Oct 19, 2014

[TV] Transparent: Season 1

Since the formation of Amazon Studios, I've been rather lukewarm about the efforts. The first batch of shows didn't really excite me and we didn't even consider gambling on any of the shows. With this second batch of pilots, we actually went as far watching the pilot for The After and felt terribly disappointed.

But then came Transparent along and seriously, this is some of the best television that I've seen in a while - and it doesn't actually "air" on a television network! And I'm saying this not just because I'm gay and that I'm potentially more open to shows with strong LGBT themes at their core. I'm saying this because it's a damn good show.

Like many good shows, it has a pretty solid center. And that center is not just the fact that it's about a transgender woman's struggle to fully own her identity. The center of this show is a family - a perfectly normal family that has its share of joys and complications. And the way that they deal with things individually or together is really where the stories come forth.

Synopsis: Transparent is an LGBT comedy-drama series produced by Amazon Studios. The series was created by Jill Soloway and runs for 10 episodes. And before you even ask, no, Soloway is not a transgender woman.

The story centers around a divorced father born Mort (Jeffrey Tambor) but in truth is struggling with his gender identity as a transgender woman, Maura. She has kept this side of his life largely secret from her family, particularly her children. But now she is trying to find the strength to come out to her now-grown children and finally live life as herself. Her ex-wife, Shelly (Judith Light), is still alive and has since moved on in life with another man.

Of course her children have had their own colorful lives as well. Her eldest daughter Sarah (Amy Landecker) is married to Len (Ron Huebel) but isn't entirely happy. And things get complicated when her highschool sweetheart of sorts comes back into her life. Josh (Jay Duplass) is the only son, and seems to have a proclivity for sleeping with woman after woman after woman. And finally there's Ali (Gaby Hoffmann), who hasn't really achieved much in life and is largely supported by her father - or rather, her mother.

The show does an amazing job of illustrating many of the complexities of Maura's struggle. Beyond the initial challenge of coming out as a transgender woman, the real narrative lies in how she has to redefine her relationships with each of her children. And of course there's the greater challenge of finding the strength to finally embrace her true self in public, despite the potential reception from less tolerant people out there.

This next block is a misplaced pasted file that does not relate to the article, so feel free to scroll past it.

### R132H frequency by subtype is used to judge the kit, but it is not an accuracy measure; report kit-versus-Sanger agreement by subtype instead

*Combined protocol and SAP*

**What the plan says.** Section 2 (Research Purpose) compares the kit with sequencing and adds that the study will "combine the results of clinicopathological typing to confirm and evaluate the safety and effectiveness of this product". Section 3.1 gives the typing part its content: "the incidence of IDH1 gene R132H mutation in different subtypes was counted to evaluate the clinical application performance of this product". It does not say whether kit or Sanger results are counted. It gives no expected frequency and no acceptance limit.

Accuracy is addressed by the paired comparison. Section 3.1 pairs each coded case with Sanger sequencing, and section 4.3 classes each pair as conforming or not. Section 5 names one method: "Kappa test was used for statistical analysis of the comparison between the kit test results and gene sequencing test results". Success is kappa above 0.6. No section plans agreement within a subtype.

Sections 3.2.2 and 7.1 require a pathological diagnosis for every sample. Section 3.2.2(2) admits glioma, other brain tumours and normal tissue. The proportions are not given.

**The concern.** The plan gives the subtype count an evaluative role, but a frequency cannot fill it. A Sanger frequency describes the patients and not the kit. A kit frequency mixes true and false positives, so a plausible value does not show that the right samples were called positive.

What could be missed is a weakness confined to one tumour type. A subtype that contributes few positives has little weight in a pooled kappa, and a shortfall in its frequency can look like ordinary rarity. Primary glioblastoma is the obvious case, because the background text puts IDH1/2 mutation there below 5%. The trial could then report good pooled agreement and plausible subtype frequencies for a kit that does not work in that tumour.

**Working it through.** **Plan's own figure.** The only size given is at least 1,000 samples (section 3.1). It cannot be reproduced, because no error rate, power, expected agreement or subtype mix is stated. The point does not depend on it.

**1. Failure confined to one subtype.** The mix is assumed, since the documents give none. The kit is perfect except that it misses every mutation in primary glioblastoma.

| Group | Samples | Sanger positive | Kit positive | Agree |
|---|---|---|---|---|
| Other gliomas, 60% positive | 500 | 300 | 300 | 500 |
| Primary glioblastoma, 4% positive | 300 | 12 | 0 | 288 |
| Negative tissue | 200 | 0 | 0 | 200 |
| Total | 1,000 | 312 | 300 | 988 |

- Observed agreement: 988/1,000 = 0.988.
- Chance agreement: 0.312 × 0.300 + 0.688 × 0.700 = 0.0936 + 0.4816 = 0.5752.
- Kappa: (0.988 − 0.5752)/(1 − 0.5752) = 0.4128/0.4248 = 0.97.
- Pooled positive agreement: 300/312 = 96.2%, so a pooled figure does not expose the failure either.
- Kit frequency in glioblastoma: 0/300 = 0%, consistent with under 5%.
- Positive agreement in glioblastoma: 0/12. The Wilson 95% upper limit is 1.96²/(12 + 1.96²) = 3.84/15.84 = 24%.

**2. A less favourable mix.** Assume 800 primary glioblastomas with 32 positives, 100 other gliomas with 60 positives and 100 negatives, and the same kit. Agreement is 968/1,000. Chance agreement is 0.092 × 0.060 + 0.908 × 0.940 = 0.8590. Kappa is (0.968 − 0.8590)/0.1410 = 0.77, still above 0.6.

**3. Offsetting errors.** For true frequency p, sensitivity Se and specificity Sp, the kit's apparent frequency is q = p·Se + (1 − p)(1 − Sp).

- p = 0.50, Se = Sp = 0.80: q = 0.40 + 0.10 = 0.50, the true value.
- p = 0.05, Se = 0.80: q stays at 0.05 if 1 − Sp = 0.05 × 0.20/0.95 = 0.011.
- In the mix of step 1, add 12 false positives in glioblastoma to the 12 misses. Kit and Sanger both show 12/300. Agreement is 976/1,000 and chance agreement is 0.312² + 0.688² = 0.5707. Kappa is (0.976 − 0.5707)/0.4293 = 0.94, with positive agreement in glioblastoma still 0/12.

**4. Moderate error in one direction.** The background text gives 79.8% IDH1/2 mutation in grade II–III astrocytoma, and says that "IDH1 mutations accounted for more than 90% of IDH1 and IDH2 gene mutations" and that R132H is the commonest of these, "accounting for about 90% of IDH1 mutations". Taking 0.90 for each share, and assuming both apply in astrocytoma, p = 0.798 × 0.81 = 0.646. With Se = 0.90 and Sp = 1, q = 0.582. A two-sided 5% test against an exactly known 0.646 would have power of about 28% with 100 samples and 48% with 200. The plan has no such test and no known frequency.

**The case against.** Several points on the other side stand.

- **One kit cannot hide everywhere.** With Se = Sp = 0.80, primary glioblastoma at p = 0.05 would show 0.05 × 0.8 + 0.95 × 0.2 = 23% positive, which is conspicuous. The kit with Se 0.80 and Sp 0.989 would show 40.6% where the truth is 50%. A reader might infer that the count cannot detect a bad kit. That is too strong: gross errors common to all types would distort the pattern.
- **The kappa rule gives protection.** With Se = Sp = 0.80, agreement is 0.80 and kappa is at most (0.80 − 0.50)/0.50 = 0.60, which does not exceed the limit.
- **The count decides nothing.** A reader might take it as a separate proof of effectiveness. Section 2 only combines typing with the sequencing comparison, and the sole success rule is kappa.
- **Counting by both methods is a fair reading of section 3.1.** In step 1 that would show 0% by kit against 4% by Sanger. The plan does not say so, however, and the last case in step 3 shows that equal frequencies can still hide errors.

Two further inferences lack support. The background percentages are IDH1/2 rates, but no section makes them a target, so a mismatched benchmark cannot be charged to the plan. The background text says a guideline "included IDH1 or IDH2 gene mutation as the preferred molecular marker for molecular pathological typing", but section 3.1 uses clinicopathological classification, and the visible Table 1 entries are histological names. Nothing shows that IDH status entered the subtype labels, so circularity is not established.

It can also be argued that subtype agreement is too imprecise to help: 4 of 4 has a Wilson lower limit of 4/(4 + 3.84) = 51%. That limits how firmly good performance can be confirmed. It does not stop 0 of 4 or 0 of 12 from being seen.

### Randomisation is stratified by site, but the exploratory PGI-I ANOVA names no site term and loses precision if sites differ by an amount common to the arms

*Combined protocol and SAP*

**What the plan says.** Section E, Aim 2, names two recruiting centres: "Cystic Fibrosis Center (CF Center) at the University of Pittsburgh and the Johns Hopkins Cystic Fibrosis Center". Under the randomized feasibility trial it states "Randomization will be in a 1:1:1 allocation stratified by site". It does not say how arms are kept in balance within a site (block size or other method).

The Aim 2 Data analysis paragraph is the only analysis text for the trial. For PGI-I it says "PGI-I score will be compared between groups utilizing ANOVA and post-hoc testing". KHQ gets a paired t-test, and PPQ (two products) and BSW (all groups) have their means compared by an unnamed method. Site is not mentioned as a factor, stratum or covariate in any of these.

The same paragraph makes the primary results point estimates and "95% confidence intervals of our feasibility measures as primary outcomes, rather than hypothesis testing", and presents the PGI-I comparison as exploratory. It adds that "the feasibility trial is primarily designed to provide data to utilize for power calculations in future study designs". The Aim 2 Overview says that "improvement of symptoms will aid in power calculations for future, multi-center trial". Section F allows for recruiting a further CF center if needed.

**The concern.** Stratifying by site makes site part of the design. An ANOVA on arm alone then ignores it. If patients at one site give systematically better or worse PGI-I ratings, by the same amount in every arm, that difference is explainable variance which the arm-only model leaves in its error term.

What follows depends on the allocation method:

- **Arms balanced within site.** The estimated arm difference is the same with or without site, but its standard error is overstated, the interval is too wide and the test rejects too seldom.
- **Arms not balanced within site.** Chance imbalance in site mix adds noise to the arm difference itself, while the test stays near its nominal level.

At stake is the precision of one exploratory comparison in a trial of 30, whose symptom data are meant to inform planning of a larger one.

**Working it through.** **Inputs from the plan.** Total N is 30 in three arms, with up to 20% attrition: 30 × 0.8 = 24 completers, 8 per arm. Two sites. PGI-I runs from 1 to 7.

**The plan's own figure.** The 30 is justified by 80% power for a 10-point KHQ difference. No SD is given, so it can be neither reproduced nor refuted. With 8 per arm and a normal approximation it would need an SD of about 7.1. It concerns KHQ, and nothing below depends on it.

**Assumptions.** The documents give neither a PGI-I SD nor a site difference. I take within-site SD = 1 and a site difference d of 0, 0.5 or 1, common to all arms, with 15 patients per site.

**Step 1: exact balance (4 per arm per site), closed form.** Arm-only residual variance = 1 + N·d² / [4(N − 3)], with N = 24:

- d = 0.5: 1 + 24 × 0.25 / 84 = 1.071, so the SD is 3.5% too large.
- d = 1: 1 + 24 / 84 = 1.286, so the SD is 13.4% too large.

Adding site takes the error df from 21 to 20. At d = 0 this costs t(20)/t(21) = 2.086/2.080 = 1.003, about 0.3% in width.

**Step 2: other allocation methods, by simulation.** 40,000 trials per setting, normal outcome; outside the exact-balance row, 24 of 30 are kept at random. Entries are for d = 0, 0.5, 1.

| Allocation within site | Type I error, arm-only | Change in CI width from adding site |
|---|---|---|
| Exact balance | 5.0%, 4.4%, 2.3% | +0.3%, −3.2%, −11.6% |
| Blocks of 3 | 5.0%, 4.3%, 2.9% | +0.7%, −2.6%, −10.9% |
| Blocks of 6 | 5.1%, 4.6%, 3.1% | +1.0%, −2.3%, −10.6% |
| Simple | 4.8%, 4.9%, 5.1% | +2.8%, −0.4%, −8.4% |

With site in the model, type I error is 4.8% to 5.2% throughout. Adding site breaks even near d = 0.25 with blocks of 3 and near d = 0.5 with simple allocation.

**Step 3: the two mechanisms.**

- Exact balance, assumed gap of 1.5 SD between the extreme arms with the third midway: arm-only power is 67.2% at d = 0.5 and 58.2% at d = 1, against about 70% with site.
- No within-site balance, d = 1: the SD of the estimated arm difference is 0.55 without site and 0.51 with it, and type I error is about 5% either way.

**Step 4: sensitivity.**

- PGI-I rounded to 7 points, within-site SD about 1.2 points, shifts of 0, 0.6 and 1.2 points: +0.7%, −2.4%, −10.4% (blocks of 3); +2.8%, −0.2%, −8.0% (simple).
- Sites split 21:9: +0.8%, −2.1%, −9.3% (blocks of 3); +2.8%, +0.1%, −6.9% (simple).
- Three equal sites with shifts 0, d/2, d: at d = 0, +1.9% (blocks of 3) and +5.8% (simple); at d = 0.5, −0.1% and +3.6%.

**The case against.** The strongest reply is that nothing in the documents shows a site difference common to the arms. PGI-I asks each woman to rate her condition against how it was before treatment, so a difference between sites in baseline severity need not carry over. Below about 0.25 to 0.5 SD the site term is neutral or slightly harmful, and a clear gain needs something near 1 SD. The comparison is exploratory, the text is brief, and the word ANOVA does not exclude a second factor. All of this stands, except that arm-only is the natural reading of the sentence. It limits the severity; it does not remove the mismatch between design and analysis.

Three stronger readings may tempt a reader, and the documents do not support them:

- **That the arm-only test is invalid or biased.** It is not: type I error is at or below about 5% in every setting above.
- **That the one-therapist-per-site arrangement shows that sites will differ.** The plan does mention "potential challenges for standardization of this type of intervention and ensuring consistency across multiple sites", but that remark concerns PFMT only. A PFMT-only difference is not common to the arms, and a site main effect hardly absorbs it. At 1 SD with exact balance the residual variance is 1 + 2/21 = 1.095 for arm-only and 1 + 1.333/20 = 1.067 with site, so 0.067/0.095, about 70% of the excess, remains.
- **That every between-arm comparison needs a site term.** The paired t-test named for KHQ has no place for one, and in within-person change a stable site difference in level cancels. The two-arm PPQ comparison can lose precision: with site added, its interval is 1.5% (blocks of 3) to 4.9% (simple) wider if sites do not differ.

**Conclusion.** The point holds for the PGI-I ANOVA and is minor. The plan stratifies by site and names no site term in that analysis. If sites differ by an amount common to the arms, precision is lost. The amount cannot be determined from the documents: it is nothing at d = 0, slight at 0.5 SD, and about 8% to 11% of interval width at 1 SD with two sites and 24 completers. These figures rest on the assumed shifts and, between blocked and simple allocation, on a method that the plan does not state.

And given the respective problems in each of the children's lives, they have far more issues to deal with beyond their father revealing that she's really their mother. And what was nice to note is that these issues weren't all somehow linked to Maura's gender identity (which would be an easy out for typically shows). Instead they are unique problems in themselves and require other solutions.

I think what interested me the most is how each of the children seem to respond to Maura is different ways. Given Sarah's bisexuality (?) it seems easy to appreciate how open she is to Maura's coming out. But at the same time one can't help but wonder if she's overcompensating somehow, as if embracing Maura's coming out will help her come to terms with her own relationship decisions. Josh has immediate issues with Maura's revelation, but you also get to see him trying to learn more about transgender people on his own, albeit unusual way.

And I don't know where to begin with Ali - she's a story in herself. At first I thought we could just dismiss her as some wild underachiever. But then as you pay attention to her actions and see how things develop over the course of the season, you realize that she may be dealing with a lot more tha initially expected. And it was totally foreshadowed!

The cast is pretty brilliant together and the writing that defines the show gives everyone a spotlight moment or two as needed. The different sub-plots paint a pretty vivid portrait of where this family is now and the declaration that like any other family, they have more than their problems. Maura's coming out is just the beginning. And the way they portray this in a manner that is both light and yet respectfully serious is amazing.

Both Please Like Me and Transparent are tagged as comedy-drama shows, but I think Transparent leans more towards the drama side. And this is neither a good thing nor a bad thing - it's merely defining the voice of the show and how it wants to tell its story.

Transparent is a great series that everyone needs to see, especially given how transgender issues are dominating local headlines as of late. It's a show that will help a lot of people better understand what it means to be transgender and what it means to be a family. Thus the series gets a great 5 fabulous wigs out of a possible 5.


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